Photographer, book reviewer, mama, cat-lover in Seattle. Originally from England. I'm usually busy taking cat photos at a cat rescue or reading books...
I put my reviews up on Goodreads, Amazon, and Edelweiss+. I have MS so I'm tired a lot but it's a good excuse to have a lie-down and read! My Litsy handle is kamoorephoto
Contact ~ firstname.lastname@example.org
First one in the ‘books’ for 2018! Thanks to no plans for New Year’s Eve, I was glued to this all last night, and then finished it basically at the 24 hour mark. And it was a Christmas present from a friend! I’ve already stuck to my first book resolution: read from my huge stack of books I own!
AND it was a good one! ‘Dare Mighty Things’ is a story about a competition between a group of the brightest and bravest young people vying for a spot on a top-secret space mission funded by NASA a few decades from now, and it’s only at the very end of the book that it’s revealed what the actual mission is.
Cassandra (Cassie) Gupta isn’t your usual storybook ‘heroine’ either, and I enjoyed following her character and getting to know her; she’s 18, Indian-American, is one of the first wave of ‘designer babies’, super smart, and athletic, and ever since she can remember, her dream has been to go into space. All the way through the book, I couldn’t help but think about how I’m kind of in awe of ANYone who has that drive to go through what it takes to test for and train to go into space, because it has to be a VERY intense drive. You see this from the many characters in the book, not just Cassie. She starts to develop friends as she goes through the program, something that’s pretty new to her, as she now has found a place where she ‘fits in’. So this story has elements of not only this ‘big picture’ (in this case, a HUGE ONE, ie Space) that she is finding her place in, but one where the main character Cassie is newly discovering what it means to develop bonds with others, at the same time as pushing oneself and persevering to achieve a long-held dream. At times it’s intense, and at others, very self-reflective.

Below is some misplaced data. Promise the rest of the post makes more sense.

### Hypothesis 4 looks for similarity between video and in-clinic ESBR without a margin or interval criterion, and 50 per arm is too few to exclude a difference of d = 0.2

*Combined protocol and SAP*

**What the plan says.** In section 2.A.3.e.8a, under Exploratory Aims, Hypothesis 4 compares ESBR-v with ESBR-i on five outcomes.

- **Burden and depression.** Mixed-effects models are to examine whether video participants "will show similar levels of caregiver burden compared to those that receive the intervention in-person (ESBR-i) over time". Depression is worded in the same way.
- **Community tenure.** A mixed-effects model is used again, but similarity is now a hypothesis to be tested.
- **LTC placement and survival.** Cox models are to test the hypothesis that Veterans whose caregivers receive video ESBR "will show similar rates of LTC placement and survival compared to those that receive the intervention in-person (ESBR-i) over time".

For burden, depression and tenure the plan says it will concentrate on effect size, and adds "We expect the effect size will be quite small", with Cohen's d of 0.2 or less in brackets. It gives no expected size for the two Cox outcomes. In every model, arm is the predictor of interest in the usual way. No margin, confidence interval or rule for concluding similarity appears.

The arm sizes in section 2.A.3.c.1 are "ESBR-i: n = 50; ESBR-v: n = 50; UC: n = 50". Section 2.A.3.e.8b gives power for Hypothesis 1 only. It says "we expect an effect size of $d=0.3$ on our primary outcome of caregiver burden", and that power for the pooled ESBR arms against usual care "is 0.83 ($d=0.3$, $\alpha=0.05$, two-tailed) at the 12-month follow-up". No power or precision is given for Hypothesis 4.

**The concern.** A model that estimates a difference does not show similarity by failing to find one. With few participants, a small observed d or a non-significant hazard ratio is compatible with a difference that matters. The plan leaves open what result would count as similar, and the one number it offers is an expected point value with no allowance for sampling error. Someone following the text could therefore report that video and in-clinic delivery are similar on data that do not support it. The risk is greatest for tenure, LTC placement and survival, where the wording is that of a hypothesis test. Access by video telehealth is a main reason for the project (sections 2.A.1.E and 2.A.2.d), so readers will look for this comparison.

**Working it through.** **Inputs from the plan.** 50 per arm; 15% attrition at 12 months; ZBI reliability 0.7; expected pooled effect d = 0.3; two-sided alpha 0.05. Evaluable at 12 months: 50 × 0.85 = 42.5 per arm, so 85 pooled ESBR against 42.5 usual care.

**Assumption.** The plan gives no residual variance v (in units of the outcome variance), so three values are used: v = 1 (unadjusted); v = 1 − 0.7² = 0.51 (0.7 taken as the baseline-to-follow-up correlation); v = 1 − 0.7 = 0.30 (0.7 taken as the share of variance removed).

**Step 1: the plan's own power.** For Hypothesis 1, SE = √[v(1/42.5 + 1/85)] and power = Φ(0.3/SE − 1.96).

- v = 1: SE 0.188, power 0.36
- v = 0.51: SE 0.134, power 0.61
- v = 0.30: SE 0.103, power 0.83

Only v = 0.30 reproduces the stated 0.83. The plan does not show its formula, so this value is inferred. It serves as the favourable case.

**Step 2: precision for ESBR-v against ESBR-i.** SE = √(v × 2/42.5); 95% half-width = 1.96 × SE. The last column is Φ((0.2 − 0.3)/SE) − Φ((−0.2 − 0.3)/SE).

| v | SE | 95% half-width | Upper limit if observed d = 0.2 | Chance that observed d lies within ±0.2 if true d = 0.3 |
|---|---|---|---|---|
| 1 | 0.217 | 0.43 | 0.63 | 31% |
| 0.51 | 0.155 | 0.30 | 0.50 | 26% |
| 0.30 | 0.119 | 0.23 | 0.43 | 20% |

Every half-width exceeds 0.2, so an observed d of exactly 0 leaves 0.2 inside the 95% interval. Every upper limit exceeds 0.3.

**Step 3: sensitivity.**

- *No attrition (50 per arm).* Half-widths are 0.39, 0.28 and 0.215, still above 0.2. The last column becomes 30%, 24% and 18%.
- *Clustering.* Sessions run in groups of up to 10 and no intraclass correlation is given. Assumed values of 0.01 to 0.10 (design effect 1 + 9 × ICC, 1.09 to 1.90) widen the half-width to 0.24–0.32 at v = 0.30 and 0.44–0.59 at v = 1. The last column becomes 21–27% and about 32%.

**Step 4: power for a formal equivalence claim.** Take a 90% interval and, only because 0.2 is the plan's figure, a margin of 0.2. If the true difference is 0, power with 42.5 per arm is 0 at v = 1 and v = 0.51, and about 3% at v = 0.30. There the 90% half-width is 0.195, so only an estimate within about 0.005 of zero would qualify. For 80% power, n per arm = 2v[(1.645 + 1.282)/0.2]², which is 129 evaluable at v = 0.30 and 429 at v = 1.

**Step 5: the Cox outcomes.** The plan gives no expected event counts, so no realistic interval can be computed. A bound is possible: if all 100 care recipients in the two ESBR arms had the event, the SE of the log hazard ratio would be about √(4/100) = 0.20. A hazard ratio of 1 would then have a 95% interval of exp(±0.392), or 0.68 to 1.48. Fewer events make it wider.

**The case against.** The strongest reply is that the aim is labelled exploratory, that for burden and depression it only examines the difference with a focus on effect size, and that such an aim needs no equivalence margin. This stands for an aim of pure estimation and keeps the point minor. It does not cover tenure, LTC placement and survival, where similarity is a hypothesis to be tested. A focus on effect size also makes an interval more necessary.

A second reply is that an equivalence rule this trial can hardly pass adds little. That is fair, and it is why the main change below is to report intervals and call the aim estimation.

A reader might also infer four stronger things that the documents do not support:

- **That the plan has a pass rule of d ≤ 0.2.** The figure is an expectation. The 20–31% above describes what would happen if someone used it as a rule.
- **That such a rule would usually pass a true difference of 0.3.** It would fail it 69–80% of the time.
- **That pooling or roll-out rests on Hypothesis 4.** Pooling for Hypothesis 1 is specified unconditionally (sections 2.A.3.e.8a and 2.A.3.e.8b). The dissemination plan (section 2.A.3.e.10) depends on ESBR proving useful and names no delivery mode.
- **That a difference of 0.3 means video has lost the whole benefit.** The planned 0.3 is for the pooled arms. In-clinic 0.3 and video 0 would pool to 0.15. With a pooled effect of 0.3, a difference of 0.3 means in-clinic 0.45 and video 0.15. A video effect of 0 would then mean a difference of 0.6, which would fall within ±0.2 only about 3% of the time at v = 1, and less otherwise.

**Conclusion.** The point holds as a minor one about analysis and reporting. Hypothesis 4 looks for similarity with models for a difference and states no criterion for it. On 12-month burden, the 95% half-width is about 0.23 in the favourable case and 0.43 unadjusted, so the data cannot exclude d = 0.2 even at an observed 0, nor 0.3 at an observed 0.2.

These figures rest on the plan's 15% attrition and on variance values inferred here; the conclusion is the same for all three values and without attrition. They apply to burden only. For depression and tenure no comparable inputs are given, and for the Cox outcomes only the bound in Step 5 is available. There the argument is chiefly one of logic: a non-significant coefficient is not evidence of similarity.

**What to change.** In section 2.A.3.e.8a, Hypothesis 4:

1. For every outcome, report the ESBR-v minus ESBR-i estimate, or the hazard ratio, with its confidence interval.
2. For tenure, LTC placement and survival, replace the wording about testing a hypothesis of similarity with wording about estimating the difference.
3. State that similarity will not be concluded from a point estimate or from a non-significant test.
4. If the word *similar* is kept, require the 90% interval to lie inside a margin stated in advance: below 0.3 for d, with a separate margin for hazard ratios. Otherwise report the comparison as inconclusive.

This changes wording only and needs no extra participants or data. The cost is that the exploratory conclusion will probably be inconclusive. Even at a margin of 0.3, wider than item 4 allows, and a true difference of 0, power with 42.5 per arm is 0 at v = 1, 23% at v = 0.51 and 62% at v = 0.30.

The writing in this book was never a struggle to read, even with all the quasi-tech lingo, and (author) Heather Kaczynski's love of space flight is obvious when you read this book; it’s hard not to get excited, and a bit terrified, for the mission. Now that I have read to the end and know that it’s a duology (I must read the upcoming 2nd book to know what on Earth, haha) is going to happen. There’s definitely a lot more to come!